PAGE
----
If you’re looking to see something truly experimental and bizarre, You Are Frogs is the show for you! Written by Bora Kyung Min Lee and Colin Yeo (California Institute of the Arts students), this show was first premiered at the Edinburgh Fringe last summer. A new production directed by Joel Stanley is now being shown at the Burton Taylor Studio -and boy, is it surreal.
You Are Frogs centres on the lives of two frogs – Mabel and Garry. Neurotic and anxious Mabel spends most of their time ironing and going to school (though what exactly they’re learning remains ambiguous throughout), while Garry struggles with ill health. The relationship between the two frogs is unclear, but it is obvious the frogs are strongly connected and dependent on one another. When puppet Bill enters their lives, their relationship becomes complicated as Bill falls in love with Mabel, making Gary green with envy – yes, if you’re into puns this is the show for you, too.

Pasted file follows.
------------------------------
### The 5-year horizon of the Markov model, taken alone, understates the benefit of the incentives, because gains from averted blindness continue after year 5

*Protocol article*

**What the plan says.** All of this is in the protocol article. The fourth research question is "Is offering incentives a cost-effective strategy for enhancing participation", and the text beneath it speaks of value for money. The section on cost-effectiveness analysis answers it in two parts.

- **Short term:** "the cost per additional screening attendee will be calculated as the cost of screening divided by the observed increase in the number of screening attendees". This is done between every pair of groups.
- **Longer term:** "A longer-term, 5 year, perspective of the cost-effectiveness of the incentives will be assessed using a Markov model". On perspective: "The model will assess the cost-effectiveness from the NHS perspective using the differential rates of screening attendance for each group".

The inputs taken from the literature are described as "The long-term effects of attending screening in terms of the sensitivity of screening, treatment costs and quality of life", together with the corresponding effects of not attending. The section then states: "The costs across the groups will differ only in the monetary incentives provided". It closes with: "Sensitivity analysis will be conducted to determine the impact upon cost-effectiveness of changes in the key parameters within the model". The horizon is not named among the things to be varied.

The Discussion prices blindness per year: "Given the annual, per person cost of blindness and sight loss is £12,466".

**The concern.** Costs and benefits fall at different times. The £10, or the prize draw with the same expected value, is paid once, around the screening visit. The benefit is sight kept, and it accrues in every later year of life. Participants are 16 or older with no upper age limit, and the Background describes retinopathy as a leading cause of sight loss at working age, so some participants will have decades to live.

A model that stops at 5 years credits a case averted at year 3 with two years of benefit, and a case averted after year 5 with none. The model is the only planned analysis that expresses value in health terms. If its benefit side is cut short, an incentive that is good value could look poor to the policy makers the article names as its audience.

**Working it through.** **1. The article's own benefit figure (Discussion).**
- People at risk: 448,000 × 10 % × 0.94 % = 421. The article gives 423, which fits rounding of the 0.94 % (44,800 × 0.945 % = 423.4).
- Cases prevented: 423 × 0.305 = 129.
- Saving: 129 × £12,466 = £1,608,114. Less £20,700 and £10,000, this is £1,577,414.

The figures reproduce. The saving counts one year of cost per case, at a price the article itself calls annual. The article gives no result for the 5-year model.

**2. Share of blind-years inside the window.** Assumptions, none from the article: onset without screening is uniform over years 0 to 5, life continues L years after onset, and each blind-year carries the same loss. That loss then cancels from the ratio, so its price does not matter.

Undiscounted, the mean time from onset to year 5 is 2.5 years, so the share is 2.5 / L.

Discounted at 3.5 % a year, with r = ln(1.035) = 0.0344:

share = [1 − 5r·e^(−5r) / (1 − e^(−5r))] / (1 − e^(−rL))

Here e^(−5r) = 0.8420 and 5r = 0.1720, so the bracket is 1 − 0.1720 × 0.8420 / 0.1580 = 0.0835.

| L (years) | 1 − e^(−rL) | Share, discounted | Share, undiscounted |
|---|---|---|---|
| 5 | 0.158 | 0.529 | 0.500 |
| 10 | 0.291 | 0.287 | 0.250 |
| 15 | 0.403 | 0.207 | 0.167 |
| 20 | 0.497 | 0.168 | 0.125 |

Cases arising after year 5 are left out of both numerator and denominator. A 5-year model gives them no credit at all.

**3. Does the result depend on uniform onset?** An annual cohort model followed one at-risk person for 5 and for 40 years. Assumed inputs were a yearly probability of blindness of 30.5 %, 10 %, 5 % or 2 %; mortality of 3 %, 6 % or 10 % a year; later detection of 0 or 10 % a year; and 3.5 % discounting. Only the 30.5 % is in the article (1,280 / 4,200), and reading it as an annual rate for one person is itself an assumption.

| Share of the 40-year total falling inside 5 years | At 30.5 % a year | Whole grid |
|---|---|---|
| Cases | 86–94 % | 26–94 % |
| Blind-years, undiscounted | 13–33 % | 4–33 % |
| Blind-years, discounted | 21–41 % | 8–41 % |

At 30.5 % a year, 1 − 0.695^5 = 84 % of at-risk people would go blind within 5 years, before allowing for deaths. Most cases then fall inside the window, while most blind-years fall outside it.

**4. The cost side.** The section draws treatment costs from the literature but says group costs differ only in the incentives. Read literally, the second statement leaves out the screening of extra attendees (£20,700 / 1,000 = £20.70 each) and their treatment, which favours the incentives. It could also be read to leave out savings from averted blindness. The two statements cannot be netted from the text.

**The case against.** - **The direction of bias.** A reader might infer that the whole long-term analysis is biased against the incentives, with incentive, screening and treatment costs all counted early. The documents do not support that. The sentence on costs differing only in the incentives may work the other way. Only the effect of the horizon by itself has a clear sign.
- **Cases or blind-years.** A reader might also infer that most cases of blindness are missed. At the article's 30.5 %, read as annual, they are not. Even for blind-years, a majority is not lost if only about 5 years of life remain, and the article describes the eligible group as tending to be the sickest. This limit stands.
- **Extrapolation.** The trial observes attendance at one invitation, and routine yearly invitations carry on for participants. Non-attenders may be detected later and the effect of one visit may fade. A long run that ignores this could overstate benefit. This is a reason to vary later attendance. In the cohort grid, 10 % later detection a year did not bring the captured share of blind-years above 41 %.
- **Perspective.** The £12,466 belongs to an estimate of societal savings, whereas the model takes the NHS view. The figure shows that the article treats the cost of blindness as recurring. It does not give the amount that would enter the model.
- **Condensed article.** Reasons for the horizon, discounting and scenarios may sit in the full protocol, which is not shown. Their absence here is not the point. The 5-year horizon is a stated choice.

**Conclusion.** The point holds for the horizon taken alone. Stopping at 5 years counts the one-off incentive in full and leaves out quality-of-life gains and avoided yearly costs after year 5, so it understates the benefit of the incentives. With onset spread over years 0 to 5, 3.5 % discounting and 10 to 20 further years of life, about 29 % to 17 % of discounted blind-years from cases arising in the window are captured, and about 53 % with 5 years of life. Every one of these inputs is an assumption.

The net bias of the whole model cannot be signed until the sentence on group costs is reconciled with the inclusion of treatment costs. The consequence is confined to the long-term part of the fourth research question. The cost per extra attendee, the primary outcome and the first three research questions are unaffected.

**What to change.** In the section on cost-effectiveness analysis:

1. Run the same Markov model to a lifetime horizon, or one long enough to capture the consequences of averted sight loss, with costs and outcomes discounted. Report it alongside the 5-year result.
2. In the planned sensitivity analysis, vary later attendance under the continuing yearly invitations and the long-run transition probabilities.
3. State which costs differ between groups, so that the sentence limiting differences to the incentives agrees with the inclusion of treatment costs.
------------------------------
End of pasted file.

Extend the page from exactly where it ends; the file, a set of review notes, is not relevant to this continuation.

Mabel and Garry are played hilariously by Tamsin Sandford Smith and Gemma Daubeney respectively. Their failure to communicate properly leads to much hilarity, but also becomes quite draining as the same themes of domesticity and illness are rehashed scene after scene. Especially in combination with the eerie background music, the audience is made to feel uncomfortable from the very start. It is very powerful when comedy can induce this feeling of distress in its viewers, but becomes rather exhausting when submitted to it for 45 minutes.
The show relies much on the actors’ talents for physical comedy: as Bill (Gregor Roach) falls increasingly ill and flops about the place, he incites the biggest laughs of the show. However, the same motions were repeated a lot throughout the piece. In a show where the only characters are two frogs and a puppet, I expected more creativity in physical theatre and use of the space. In other words, a larger focus on choreography could have really pulled this production together.
While this show is a real breath of fresh air, it quickly becomes a bit repetitive and tiring. Though the actors’ great comic performances still make this an entertaining, and very bizarre, night out!